In case you missed the latest flame war on Slashdot, there’s a new prediction of Linux’s demise. A company’s pioneer Bob sees Windows taking the bloom off the Linux bud, if not burying it completely. Which are the reasons? The Open Source movement’s ideology, in part. In Bob’s perspective, this ideology is just so much utopian nonsense “balderdash”, as he terms it, and none too gently.
In last week’s column, I addressed Bob’s contention that today’s big, complex programs can be created only by big, profit-oriented corporations. That’s true, but only if you accept that computer programs must be huge, bloated, bug-ridden monstrosities.
There’s another way to build software: the layer-by-layer method, in which you create relatively small programs that each perform a limited set of functions, and do so with a high degree of reliability. An excellent example: the GIMP, an open-source graphics editing program that’s posing a genuine challenge to Adobe PhotoShop. The GIMP’s architecture breaks down each program function into tight, compact modules, each of which can be abstracted out of the whole and extensively tested. You cannot create PhotoShop over a weekend, but you can create a new plug-in for the GIMP, and with each tightly coded, well-tested addition, the program gets better and better.
You don’t have to be utopian to claim that open-source development can create outstanding, feature-rich software. It’s easy to say that Bob is wrong, and it’s easy to produce the refuting evidence. There’s more on the way.
But there’s something deeper at stake. For Bob, the Open Source effort looks like socialism, and he sees it headed for the parallel, final breakdown at the hands of entrepreneurship. Admittedly, should you tune in to Richard Stallman long enough; you begin hearing John Lennon’s “Imagine”. But I can’t locate any resemblance between open source and communism. Open source prompts me with the academy, or more to the level, from the long-standing customs of open knowledge-creating and sharing that handles the impressive successes of Western science.
When you become a scientist, you give up the quest for great worldly wealth. You get a decent wage, to be sure. But you don’t exploit your discoveries–you contribute them away. You publish and reveal all. You don’t get a penny from the journals, either. In fact, some of them make the author pay the typesetting charges!
What’s the payoff? There are probably as many motivations as there are scientists. Some are curious; they just can’t stop thinking about why the edge of the waterfall curls, or why the Milky Way’s arms from those big, elegant spirals. Others are big kids who can’t wait to get into the lab for another rewarding day of exquisite, exploratory fun. Still, others care very deeply about the value and meaning of science. In a recent series of lectures, physicist Freeman Dyson reveals the source of his commitment to science: a quest for ways that science and technology can contribute to social justice, the elimination of poverty, and the preservation of the Earth’s environment.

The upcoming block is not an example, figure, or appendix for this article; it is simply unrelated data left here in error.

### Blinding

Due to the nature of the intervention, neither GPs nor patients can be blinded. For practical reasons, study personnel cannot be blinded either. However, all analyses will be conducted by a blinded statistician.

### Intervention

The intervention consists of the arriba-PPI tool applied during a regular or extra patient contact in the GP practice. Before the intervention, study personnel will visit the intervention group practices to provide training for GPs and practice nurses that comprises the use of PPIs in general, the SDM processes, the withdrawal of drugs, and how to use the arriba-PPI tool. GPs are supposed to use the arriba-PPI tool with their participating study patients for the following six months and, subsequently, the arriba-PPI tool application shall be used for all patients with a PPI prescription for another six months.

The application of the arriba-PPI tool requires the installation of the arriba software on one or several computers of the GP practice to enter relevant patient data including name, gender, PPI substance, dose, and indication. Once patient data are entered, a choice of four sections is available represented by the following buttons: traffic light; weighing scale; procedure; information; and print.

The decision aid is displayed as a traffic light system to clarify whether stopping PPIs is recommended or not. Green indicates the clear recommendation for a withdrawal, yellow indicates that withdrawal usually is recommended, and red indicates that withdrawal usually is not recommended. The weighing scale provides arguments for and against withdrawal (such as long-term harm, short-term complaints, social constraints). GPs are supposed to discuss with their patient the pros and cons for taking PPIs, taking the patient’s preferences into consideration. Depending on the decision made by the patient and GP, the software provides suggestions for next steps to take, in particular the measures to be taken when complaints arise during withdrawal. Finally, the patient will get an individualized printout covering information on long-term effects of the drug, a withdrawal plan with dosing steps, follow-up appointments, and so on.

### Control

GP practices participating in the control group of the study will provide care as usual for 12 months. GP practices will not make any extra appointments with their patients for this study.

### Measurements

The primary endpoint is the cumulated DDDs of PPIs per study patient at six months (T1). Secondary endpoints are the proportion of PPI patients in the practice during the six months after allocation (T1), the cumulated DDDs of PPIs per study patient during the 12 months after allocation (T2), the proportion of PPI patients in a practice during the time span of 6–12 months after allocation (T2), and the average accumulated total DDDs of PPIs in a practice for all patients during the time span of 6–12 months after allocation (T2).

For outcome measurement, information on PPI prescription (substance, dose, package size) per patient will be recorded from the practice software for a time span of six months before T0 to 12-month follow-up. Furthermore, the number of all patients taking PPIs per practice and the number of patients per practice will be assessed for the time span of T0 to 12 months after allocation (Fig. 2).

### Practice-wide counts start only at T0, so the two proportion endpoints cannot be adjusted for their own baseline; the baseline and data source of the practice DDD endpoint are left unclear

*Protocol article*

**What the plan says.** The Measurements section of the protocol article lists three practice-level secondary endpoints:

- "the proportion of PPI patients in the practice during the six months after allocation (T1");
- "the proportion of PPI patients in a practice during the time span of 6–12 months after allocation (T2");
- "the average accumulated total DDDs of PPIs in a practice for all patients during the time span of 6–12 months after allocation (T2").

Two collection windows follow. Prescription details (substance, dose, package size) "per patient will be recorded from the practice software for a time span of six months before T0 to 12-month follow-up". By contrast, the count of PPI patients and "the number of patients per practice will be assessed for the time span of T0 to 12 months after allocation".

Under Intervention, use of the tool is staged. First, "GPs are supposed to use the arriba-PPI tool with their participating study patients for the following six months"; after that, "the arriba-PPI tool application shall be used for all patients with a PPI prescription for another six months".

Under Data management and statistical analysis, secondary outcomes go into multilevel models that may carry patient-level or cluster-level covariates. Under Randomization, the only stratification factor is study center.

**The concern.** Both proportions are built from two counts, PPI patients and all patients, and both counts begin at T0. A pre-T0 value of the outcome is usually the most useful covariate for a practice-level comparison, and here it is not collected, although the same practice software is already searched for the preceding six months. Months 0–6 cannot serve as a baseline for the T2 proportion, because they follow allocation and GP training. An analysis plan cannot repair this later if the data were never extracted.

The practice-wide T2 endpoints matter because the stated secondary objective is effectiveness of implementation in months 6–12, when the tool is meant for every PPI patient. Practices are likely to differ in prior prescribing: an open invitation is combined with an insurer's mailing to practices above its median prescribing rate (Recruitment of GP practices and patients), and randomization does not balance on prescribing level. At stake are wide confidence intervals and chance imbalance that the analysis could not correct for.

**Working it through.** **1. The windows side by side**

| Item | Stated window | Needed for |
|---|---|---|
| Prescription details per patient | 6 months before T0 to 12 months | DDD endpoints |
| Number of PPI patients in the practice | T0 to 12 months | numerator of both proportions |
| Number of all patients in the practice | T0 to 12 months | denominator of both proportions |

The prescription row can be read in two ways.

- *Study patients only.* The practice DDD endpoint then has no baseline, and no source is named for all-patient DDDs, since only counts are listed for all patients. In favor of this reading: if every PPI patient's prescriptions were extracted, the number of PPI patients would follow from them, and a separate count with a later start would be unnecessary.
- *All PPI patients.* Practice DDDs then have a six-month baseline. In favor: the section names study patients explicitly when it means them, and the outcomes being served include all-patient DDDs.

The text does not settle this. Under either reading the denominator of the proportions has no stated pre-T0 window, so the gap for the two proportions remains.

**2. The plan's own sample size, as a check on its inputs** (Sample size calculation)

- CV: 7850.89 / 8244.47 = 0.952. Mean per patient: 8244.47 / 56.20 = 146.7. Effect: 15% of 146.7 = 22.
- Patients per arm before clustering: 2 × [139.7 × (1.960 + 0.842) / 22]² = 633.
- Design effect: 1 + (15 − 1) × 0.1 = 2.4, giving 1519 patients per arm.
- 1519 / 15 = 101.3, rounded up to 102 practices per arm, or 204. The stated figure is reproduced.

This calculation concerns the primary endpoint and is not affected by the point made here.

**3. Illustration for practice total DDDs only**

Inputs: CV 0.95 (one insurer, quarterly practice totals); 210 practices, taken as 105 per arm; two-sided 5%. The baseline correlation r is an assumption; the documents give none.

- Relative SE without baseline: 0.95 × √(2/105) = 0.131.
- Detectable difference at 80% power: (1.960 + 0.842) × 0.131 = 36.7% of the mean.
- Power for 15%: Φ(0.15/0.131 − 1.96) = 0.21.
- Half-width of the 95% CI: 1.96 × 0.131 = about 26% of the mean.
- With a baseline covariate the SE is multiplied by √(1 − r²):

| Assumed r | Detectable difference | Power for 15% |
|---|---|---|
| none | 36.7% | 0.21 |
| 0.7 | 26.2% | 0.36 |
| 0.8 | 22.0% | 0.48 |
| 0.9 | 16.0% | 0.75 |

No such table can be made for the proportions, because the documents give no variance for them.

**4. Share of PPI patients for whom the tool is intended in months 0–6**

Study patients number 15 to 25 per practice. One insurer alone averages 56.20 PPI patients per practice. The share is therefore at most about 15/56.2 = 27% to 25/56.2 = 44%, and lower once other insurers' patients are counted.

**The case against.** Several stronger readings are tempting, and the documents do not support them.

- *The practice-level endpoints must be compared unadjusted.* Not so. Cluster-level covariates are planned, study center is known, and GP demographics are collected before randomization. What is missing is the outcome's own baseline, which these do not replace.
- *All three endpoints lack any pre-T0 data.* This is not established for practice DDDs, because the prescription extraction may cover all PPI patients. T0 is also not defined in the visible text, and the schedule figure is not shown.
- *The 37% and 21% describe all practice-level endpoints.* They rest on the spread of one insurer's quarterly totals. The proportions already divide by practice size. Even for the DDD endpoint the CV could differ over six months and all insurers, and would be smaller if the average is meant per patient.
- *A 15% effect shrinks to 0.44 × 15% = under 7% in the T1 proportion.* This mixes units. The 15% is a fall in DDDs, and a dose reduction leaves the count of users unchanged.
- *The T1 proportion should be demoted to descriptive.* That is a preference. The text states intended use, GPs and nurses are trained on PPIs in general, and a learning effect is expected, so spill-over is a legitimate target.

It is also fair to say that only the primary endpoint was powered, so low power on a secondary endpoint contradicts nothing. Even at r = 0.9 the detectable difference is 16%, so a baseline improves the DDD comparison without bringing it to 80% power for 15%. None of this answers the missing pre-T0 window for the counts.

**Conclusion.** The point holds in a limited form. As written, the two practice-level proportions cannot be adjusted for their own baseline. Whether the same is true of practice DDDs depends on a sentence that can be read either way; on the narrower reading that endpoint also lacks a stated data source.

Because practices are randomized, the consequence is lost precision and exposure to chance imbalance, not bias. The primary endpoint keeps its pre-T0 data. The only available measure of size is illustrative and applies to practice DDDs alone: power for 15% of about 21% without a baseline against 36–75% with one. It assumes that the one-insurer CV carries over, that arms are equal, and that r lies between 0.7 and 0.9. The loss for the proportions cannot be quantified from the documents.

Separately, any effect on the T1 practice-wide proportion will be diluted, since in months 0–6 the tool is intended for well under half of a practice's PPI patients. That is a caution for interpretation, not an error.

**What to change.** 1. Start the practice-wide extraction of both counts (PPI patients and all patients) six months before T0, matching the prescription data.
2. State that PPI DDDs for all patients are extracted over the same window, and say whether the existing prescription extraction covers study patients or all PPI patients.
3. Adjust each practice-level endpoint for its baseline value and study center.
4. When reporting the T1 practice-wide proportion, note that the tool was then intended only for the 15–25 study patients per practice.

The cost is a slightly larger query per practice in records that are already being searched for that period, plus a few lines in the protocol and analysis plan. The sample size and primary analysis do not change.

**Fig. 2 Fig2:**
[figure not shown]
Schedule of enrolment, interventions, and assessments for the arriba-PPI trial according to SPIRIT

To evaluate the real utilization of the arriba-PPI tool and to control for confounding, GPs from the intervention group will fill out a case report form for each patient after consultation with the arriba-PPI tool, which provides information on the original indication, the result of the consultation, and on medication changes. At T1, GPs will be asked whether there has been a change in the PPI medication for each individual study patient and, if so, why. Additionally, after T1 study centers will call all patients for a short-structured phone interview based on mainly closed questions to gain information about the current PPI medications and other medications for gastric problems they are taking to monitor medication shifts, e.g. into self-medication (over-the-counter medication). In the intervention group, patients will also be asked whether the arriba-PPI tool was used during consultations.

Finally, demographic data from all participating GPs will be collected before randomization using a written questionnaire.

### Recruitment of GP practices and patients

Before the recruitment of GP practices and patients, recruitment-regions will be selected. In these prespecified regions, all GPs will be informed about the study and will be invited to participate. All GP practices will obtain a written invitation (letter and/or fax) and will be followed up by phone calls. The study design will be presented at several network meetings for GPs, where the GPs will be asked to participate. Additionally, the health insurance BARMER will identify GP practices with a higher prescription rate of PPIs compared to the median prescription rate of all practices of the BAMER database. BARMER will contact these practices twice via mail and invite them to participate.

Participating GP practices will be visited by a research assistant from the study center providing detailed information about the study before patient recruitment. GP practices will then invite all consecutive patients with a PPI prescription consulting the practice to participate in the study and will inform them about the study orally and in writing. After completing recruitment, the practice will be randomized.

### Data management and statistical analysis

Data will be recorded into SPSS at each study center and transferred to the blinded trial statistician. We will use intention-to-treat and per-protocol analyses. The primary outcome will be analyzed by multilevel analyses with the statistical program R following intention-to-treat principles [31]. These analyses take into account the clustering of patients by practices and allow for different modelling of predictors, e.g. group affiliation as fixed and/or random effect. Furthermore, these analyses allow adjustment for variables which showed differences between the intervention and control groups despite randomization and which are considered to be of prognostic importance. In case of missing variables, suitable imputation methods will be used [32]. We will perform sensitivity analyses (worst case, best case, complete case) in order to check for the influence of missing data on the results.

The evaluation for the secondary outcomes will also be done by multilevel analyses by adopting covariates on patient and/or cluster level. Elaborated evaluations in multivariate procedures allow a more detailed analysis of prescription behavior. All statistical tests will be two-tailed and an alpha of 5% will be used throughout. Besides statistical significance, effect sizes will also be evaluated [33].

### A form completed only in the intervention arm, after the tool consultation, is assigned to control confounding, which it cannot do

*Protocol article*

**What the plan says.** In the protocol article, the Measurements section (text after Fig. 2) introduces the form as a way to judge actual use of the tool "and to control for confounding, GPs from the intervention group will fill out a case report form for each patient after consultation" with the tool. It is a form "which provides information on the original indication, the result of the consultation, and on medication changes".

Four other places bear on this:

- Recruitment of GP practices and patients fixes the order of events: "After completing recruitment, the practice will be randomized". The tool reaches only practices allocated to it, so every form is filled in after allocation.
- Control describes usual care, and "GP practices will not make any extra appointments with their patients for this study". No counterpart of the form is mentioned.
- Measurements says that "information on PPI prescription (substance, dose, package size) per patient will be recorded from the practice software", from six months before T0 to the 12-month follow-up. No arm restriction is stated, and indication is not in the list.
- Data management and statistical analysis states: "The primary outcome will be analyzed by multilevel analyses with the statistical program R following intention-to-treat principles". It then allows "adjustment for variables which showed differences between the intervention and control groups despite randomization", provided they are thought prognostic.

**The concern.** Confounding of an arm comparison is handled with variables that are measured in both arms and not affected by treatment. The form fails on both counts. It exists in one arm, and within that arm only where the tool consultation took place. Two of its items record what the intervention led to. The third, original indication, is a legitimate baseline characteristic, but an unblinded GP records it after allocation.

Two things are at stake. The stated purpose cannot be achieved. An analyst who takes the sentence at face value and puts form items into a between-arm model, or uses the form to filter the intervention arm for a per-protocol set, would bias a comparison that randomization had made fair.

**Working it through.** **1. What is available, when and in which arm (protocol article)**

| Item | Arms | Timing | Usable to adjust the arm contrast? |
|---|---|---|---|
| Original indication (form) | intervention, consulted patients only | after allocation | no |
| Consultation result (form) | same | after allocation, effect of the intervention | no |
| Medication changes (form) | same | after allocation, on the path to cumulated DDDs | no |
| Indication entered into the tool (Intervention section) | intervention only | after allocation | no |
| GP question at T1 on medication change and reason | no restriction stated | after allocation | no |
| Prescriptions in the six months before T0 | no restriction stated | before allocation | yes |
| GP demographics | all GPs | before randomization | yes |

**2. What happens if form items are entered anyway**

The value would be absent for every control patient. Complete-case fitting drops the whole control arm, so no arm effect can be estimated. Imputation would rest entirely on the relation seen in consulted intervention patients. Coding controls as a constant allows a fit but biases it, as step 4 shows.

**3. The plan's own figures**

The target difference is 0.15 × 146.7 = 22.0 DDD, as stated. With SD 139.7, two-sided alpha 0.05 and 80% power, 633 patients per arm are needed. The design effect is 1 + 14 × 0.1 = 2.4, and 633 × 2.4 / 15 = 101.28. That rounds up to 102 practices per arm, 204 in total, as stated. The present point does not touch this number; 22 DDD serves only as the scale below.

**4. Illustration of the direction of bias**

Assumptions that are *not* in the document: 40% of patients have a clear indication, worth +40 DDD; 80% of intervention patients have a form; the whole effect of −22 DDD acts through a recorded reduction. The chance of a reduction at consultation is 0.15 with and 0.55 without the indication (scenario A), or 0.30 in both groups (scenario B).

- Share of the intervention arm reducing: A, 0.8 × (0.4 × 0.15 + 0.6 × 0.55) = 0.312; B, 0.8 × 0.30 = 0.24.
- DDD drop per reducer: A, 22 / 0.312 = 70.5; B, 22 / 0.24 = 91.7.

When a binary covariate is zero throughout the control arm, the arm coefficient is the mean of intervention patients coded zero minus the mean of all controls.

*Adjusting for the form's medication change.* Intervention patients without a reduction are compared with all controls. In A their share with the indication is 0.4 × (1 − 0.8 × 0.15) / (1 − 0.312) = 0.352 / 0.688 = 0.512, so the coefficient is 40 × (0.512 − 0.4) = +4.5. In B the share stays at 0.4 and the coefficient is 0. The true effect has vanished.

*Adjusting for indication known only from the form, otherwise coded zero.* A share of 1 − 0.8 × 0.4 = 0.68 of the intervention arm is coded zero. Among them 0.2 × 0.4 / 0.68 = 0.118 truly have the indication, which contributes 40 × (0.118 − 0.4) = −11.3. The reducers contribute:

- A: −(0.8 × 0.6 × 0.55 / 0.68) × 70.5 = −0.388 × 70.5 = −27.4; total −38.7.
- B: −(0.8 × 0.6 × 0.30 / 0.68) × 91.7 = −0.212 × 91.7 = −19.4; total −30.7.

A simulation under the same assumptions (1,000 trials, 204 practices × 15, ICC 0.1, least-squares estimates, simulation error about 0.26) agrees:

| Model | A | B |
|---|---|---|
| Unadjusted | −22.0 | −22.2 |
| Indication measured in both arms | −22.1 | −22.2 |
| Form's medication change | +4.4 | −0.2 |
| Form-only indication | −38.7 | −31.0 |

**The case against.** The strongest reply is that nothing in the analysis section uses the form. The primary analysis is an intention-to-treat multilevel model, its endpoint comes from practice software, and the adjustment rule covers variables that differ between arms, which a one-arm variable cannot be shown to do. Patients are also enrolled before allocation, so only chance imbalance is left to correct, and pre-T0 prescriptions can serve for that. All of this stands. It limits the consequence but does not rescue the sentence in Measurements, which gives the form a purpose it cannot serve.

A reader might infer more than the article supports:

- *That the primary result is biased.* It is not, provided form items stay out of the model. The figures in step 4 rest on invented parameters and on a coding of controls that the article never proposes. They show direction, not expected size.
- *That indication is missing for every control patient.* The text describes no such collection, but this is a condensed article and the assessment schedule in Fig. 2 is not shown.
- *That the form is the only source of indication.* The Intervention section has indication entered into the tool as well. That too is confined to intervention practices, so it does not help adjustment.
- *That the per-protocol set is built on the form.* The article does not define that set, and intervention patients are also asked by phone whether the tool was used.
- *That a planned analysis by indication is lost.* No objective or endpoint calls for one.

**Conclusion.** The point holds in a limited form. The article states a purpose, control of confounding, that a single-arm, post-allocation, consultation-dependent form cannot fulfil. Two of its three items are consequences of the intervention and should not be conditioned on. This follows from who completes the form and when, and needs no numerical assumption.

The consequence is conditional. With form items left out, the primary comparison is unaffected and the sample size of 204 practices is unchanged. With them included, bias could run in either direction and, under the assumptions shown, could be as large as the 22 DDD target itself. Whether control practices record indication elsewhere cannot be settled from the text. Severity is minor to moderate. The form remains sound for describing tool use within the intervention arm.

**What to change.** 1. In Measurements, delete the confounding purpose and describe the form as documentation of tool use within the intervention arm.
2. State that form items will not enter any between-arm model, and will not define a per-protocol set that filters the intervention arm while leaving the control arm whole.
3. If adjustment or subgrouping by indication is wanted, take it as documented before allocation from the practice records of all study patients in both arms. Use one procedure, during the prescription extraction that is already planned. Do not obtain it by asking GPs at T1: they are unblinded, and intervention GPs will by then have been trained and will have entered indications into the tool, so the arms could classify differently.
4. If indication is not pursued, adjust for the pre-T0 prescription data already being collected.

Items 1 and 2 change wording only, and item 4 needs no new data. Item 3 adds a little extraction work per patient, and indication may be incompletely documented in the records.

I’ve never heard anyone call science communism. It has absolutely nothing to do with communism. In fact, communists don’t like scientists very much. Scientists are too hard to control. They care too much about truth.
University scientists aren’t the only people doing research, of course. For-profit corporations engage in research and development. But the consequences illustrate precisely what’s at stake. Proprietary knowledge doesn’t get disseminated unless doing so enhances the corporation’s bottom line. That’s understandable, but we need an alternative. In the most capitalist of all countries, the U.S., a bipartisan Congressional consensus supports public investment in university research and the creation of knowledge for everyone, including for-profit companies. This isn’t communism; it’s common sense.
So what’s at stake with computer software? Plenty. Computer technology is partly responsible for the longest sustained economic boom in U.S. history. It has helped establish U.S. economic, technological, and political dominance in a fractious and dangerous world. It promises to help solve the most vexing problems now facing us: the demand to create efficient, non-polluting energy sources, to deal with the ravages of world hunger, to unlock the mysteries of cancer. It’s vital that computer knowledge remains an open public possession, but that’s not what’s happening. Right now, for gaining revenue, information technology companies are dwindling all over themselves trying to patent even the meaningless pieces of coding, and an unbelievably myopic U.S. Patent Office is giving away the store. (You’ll learn more about the software patent crisis in an upcoming column.) Computer systems that are vital to public safety and welfare are operating with closed, commercial code, which is loaded with unknown (and unknowable) bugs.
The Open Source movement won’t wipe out commercial software, any more than it will create an important and valuable alternative. Computer software is too important to leave to for-profit corporations. There needs to be a balance between publicly accessible knowledge and proprietary, for-profit knowledge, and the Open Source movement is lighting the way.
If you still think this is pie-in-the-sky utopianism, maybe you should go talk to kids in some international school. Without computer literacy, they don’t stand a chance in today’s global economy. Thanks to GNOME, an open-source desktop system for Linux, so many governments are saving millions that would have otherwise lined Microsoft’s products, and it’s spending the money on computers instead. Call it communism, if you like. I call it progress.
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